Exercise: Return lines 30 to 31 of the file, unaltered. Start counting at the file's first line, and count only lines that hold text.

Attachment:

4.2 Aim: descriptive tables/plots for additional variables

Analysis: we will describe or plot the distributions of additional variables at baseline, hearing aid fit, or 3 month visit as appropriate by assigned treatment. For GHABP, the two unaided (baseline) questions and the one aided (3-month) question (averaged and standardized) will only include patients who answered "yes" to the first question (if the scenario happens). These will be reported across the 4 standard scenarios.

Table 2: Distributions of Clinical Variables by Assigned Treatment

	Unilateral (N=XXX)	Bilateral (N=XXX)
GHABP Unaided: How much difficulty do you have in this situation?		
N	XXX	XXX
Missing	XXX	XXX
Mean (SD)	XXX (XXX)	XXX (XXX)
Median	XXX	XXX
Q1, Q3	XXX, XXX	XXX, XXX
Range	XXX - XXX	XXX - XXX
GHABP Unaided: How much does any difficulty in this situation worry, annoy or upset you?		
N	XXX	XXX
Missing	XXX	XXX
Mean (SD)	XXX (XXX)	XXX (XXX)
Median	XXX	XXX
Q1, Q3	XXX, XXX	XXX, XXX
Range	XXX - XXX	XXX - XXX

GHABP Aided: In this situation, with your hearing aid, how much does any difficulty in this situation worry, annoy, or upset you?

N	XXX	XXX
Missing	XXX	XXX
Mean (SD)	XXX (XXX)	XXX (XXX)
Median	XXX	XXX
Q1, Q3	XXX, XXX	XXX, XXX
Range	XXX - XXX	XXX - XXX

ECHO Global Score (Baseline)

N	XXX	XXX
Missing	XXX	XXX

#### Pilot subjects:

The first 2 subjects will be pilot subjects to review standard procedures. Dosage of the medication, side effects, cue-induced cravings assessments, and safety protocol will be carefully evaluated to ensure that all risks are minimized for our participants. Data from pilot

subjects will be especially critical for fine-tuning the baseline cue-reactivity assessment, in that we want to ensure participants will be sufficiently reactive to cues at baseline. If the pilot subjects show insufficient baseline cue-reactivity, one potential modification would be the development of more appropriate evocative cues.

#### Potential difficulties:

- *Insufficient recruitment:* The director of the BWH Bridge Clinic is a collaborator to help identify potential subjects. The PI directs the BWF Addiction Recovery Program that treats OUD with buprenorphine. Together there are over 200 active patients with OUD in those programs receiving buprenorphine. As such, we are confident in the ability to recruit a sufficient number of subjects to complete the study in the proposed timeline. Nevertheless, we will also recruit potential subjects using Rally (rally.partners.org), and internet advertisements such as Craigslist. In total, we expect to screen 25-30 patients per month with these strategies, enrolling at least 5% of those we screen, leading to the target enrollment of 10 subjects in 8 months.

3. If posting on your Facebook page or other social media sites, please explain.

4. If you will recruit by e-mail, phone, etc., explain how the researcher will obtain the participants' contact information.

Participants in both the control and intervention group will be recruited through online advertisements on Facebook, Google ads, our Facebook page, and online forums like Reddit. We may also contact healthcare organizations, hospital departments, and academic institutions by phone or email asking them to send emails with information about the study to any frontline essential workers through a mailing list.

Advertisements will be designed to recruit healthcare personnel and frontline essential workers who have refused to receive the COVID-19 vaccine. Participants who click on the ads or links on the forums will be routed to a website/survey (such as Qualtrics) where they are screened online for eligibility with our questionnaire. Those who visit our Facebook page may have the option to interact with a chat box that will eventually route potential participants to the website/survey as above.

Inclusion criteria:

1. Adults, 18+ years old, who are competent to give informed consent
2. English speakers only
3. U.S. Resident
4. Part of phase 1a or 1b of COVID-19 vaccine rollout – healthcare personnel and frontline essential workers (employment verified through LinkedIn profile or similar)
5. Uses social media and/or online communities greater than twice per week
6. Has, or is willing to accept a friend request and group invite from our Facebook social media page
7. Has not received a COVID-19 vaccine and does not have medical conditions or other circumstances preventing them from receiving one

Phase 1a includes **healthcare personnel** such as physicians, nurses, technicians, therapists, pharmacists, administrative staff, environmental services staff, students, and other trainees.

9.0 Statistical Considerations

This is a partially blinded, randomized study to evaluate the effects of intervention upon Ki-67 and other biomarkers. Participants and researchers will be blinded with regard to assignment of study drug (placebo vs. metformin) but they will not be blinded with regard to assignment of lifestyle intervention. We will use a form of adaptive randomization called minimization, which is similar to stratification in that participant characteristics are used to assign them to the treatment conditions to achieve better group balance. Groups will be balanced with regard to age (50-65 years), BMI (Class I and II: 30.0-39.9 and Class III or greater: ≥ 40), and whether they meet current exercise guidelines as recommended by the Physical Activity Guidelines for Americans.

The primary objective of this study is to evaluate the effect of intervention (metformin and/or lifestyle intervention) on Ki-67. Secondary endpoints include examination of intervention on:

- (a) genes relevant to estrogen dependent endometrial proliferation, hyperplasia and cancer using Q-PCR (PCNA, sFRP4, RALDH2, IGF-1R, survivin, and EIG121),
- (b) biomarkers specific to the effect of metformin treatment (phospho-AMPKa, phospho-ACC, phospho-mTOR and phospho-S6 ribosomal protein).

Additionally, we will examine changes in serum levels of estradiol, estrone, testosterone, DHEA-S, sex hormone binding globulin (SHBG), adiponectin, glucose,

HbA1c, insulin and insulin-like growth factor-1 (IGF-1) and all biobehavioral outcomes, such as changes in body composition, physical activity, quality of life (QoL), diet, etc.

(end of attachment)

The first 2 subjects will be pilot subjects to review standard procedures. Dosage of the medication, side effects, cue-induced cravings assessments, and safety protocol will be carefully evaluated to ensure that all risks are minimized for our participants. Data from pilot

subjects will be especially critical for fine-tuning the baseline cue-reactivity assessment, in that we want to ensure participants will be sufficiently reactive to cues at baseline. If the pilot subjects show insufficient baseline cue-reactivity, one potential modification would be the development of more appropriate evocative cues.